Horizons: Going over the edge

Bloody fingers! Bloody fingers! (And I’m still chewing.)

I cannot express how frustrated I am not to be able to further the conversation about Horizons right this very minute. NYPL has given me a computer reservation that lasts less than half an hour, with page-load times that could barely beat molasses in January. That’s just enough time for me to approve all of the passionate, insightful and thought-provoking comments I’ve received so far, and not enough time to respond to any of them in any depth.

The one thing I do want to say in my limited time is that on this blog I am not acting as a “representative” of Harlequin, as some commenters have indicated. (My disclaimer on the right-hand side says this clearly.) This is my personal blog filled with my personal opinions about publishing, an industry I care deeply about.

I actually started this blog not long ago because of the many, many articles, posts and tweets I have been reading this year about self-publishing, vanity publishing, e-publishing, and other new and changing options and distribution models. I have a collection of links waiting to be posted that have nothing to do with Harlequin. It’s just that the company made some exciting announcements recently. Since my goal is to discuss how publishing works now and how it is evolving, I couldn’t very well ignore the winds of change that were fluttering the papers on my day-job desk.

If the only thing you know about me is that I work at Harlequin, you might think I’m touting the party line. An understandable mistake since this blog is so new I haven’t even filled in my About page! Honestly, nobody read my ramblings until yesterday when Angela James kindly alerted everyone to my presence on Twitter. (Thanks, Angela. I think.)

So, please forgive me for not being able to address your comments right now. I’m ready to discuss the future of good writing, wherever it may be published. As soon as I can get my hands on a real computer.


8 Responses to “Horizons: Going over the edge”

  1. 1 Missy Lyons November 20, 2009 at 2:55 pm

    I am looking forward to reading your point of view on the matter. I find the whole debacle quite intriguing. By the way, I was referred to your blog by the Romance Divas forum for romance writers. So the word is spreading fast about your blog. 🙂

  2. 2 Xandra November 20, 2009 at 3:42 pm

    Hi. Following the discussion with interest (and posting from a Linux computer–it can be done). Look for programs like “Epiphany” or “Konqueror” or Firefox – all three are standard browsers that come with the majority of Linux distros.

    Also you might want to address just how you can guarantee a fair read of a submitted manuscript to the traditional lines when there’s an absolutely effortless profit potential to be had in reject-and-refer.

    Thanks for your time.

  3. 4 Bryn November 20, 2009 at 8:17 pm

    Hi Stacy. Sorry about your computer problems…I know how that kind of thing can make one crazy!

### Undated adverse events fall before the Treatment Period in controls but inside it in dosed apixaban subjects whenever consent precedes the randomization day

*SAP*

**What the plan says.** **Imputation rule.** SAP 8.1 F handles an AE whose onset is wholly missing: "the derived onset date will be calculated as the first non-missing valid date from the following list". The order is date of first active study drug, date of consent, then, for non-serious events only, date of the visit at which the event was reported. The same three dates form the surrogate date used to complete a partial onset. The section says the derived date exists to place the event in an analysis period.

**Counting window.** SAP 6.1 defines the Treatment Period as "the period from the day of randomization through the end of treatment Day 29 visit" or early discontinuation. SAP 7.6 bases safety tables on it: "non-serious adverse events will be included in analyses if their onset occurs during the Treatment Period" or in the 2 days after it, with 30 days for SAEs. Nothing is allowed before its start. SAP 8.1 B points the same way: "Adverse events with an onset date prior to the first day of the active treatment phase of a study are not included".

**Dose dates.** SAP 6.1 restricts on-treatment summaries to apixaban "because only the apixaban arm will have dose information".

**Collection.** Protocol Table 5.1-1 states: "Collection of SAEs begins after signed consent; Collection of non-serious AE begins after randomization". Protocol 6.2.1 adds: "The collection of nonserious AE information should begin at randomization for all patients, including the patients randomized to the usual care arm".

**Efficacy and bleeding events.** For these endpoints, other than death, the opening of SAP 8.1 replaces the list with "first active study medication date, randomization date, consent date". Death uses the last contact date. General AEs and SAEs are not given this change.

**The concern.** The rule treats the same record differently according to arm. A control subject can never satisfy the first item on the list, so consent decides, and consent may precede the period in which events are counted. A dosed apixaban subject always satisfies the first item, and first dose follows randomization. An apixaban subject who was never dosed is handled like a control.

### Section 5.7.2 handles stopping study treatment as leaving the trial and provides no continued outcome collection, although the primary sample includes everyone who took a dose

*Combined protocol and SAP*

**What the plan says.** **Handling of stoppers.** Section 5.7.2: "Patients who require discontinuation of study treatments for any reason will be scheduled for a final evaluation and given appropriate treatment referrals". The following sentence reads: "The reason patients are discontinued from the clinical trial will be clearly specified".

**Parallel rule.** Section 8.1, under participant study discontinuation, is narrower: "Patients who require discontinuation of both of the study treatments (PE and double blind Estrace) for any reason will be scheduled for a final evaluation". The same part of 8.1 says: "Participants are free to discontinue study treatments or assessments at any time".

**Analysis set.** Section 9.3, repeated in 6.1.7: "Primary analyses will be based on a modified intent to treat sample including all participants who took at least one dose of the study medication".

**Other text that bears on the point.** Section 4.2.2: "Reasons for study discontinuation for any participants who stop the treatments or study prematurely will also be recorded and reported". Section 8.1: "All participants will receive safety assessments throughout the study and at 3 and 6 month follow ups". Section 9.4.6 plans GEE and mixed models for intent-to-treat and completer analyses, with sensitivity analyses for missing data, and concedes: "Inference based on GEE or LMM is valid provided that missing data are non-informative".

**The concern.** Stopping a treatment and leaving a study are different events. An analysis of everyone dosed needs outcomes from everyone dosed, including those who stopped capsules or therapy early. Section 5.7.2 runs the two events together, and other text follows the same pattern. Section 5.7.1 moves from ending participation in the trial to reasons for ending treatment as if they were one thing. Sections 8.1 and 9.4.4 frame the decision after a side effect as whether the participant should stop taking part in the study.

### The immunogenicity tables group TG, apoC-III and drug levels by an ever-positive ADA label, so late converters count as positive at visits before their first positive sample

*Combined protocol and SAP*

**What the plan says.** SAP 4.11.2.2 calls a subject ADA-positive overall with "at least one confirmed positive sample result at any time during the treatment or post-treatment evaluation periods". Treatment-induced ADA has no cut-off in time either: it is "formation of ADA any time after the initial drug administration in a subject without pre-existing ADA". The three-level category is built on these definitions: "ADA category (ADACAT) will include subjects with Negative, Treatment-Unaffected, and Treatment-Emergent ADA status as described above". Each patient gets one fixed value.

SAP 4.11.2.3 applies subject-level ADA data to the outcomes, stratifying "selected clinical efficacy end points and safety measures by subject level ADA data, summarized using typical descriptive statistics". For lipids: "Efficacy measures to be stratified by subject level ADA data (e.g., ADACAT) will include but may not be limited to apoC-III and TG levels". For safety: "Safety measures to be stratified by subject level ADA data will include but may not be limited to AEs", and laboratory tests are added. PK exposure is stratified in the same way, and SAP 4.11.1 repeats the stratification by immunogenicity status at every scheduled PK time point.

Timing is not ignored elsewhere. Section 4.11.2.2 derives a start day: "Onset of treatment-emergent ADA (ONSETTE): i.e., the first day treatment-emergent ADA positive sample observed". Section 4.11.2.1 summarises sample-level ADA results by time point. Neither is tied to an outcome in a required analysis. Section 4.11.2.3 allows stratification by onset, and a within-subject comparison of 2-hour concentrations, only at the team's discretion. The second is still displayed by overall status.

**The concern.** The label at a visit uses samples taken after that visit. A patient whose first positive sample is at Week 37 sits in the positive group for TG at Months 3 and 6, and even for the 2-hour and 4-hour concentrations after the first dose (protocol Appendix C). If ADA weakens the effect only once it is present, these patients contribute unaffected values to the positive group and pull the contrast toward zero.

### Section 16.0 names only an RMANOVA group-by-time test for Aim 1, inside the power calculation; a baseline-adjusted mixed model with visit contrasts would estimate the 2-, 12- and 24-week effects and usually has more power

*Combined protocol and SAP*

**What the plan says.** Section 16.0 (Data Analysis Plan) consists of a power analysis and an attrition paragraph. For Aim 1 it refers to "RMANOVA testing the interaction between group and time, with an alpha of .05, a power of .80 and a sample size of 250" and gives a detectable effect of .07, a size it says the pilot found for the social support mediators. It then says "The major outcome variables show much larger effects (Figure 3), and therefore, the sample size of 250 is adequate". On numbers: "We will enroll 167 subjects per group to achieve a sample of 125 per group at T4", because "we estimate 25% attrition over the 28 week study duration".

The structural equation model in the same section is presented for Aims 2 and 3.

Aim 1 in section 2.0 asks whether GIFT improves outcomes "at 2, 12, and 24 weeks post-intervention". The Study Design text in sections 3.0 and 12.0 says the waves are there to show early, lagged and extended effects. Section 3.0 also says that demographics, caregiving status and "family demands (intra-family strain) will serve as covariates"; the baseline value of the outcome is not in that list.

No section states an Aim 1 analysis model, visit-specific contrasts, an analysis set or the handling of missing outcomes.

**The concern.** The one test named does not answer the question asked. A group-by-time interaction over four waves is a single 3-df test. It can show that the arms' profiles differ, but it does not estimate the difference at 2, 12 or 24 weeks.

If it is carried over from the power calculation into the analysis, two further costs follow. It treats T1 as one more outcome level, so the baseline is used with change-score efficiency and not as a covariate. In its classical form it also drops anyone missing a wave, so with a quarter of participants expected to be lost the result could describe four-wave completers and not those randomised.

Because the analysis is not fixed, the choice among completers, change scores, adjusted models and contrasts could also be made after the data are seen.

I’m looking forward to hearing more from you about this once your technical difficulties are solved. When I first heard about Harlequin Horizons, I felt excited about a publisher trying out a new biz model, but as I learned more of the details, I did feel more concerned about it, and also a little confused. I wonder if you could answer these questions?

    1. Why does even the basic package cost so much more than self-publishing? It seems like a lot of money considering Harlequin also takes 50% of any net profits. At first I thought people were paying for the brand name, but if I’m understanding this correctly, “Harlequin” will not appear on their products. What do you see as the key benefit that drives that high price?

    2. Harlequin says they will look at the vanity pub stuff for promising new voices, but it also says they will include info about the vanity publishing option along with rejections. This confuses me. Will Harlequin take a second look at rejected writers if they pay to be published? If not, will it be made clear to rejected writers that going the vanity pub route will not increase their chances?

    3. Why was Harlequin surprised by RWA’s decision? My impression is that they have been very clear and consistent in their positions on publishing.

    • 5 Stacy Boyd November 21, 2009 at 1:14 am

      Thanks for the sympathy on the computer issue. I’m on the Linux machine, which is slow but not as slow as others. At least I can function with it for now. Hoping laptop is on its way.

      You ask some very good questions. So good that I need someone who is an official spokesperson of Harlequin to answer them. Maybe the details will be cleared up as things move forward.

  4. 6 Laura Resnick November 21, 2009 at 4:03 am


    It’s so expensive because vanity publishing is structured to make money from selling “services” to aspiring writers (rather than from selling books to readers), and those costs are added to the usual costs of simple self-publishing.

    For a detailed explanation of these practices, as well as definitions of self-publishing and vanity/subsidy publishing, see Writer Beware:

  5. 7 anon November 21, 2009 at 3:05 pm

    Umm…what disclaimer?

    You only see the disclaimer if you go to the main page of the blog. If you come into an individual blog post from say a link from somewhere else, there’s no disclaimer.

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I work as an editor at Harlequin, but the posts on this site are all mine and don’t represent my employer's positions, strategies or opinions.
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